Deregulation: Marketers Decry Absence Of Level Playing Ground

Oil marketers in Nigeria have lamented what they described as the absence of a level playing ground, accusing government of insincerity with the deregulation of the downstream petroleum sector.

The marketers say in their opinion, government was yet to truly deregulate the sector going by the irregularities and lop sided favouritism associated with the regime.

They explained that what is obtainable on ground is far from what a deregulated market should be, adding that the present operations module lacks the elements of a truly deregulated market.

The marketers’ spoke on Monday at a Webinar on stakeholders’ awareness on the deregulation of the downstream sector in Nigeria, organized by the Nigeria Natural Resource Charter (NNRC) and Civil Society Legislative Advocacy Centre (CISLAC).

The National Operations Controller of the Independent Petroleum Marketers Association of Nigeria (IPMAN), Mr. Mike Osatuyi, explained that deregulation without level playing ground for all players in the sector raises questions of sincere commitment on the part of the government.

“Deregulation will be when government opens the window for all marketers to buy forex, import products and sell at a market determined price,” Osatuyi said.

He stated that diesel and kerosene which have been deregulated are being determined by market forces based on cost, while consumers have the choice of where to buy their products.

“But to deregulate petrol and tie the hands of marketers is not deregulation. If you deregulate you can’t regulate price, you hands off like you did kerosene and diesel,” he explained further.

Speaking further he said, the price band per litre of petrol usually set by government usually favours the Nigerian National Petroleum Corporation (NNPC) which is a regulator and player in the sector, while IPMAN members are left to struggle with cost recovery and often run at a loss.

He noted that it is convenient for the NNPC to peg its pump price at the minimum price band because it has access to state instrument, which IPMAN members don’t have, underscoring the need for a level playing ground if government is sincere about deregulation.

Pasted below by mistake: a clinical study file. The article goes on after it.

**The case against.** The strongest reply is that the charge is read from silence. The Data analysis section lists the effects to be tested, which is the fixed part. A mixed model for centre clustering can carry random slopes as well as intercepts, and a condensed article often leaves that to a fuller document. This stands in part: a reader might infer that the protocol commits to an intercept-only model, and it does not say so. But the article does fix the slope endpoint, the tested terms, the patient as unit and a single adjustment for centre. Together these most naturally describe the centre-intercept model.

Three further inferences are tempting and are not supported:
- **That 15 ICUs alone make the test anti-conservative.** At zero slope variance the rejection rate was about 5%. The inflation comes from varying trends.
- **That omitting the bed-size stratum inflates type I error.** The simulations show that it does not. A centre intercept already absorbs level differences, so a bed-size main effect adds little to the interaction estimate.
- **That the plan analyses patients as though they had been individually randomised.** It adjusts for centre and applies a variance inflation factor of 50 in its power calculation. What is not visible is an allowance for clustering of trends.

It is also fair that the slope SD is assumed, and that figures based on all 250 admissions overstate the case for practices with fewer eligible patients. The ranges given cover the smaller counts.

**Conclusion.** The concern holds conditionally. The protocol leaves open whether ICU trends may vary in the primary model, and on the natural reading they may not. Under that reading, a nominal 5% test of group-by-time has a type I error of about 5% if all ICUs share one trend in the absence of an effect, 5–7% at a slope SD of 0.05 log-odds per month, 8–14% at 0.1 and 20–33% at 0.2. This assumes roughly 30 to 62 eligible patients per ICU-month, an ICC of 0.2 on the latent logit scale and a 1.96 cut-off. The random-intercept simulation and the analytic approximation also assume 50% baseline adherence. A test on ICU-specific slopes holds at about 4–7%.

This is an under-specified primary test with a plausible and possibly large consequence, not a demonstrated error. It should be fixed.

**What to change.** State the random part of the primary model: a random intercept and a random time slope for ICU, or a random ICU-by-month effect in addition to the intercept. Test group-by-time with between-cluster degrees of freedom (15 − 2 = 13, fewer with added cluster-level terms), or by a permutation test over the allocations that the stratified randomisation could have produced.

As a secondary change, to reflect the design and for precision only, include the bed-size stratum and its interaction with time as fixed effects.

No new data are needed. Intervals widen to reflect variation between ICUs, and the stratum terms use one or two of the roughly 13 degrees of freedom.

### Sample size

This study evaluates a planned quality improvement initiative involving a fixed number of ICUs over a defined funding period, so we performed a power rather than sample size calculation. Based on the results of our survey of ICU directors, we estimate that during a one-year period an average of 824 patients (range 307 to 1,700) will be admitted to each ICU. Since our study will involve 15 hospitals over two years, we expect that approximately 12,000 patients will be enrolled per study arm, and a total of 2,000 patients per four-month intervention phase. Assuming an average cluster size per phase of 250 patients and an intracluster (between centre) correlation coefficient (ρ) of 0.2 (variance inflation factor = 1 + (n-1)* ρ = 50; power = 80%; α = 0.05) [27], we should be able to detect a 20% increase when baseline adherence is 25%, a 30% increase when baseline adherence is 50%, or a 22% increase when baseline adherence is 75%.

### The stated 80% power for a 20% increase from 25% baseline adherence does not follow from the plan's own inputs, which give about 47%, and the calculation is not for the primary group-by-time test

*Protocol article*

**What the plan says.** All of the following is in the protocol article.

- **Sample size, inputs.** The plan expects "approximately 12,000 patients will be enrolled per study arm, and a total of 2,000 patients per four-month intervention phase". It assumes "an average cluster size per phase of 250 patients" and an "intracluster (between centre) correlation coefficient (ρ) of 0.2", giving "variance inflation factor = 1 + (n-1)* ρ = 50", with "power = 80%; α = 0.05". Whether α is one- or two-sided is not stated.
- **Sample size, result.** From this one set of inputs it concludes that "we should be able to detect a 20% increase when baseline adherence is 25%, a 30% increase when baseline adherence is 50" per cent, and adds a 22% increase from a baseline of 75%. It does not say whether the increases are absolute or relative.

Also speaking, Managing Director of the Major Oil Marketers Association of Nigeria (MOMAN), Mr. Clement Isong, said, the NNPC is presently the sole importer of petrol in Nigeria while all marketers buy from the corporation. He explained that there are different business models operating in the downstream sector as adopted by the MOMAN, IPMAN, DAPPMA and the NNPC retail.

“These business models are different because operations are different from one part of the country to the other. So, it’s difficult to price products from a central body under a deregulated market. The Petroleum Products Pricing Regulatory Agency (PPPRA) will struggle to manage these different business modules… marketers will be forced to sell below their cost price, which won’t be fair.”

Speaking on local refining, Mr. Isong said no investor will be willing to buy any of Nigeria’s existing refineries, if government were to put them up for sale, because they are not sure of selling their products at market determined price since government is still dictating price.

While faulting government’s sincerity to deregulation and ensuring cheaper petrol for Nigerians, industry expert, Ronke Onadeko, said government lacks the capacity to manage refineries.

“The sooner we privatise the refineries the sooner we will get cheaper fuel in Nigeria. Stakeholders should advocate for refineries to be handed over to private management as they can do a better job,” she said.

However, in his remarks, Comrade Igwe Achese, of the Nigeria Union of Petroleum and Natural Gas Workers (NUPENG), said it was pure insensitivity to the wellbeing of Nigerians, on the part of government, in terms of making sure fuel is refined in-country.

While restating that government was insincere about rehabilitating the refineries, Achese emphasized that what is desperately needed to move the sector forward now, is the passage of the Petroleum Industry Bill (PIB).


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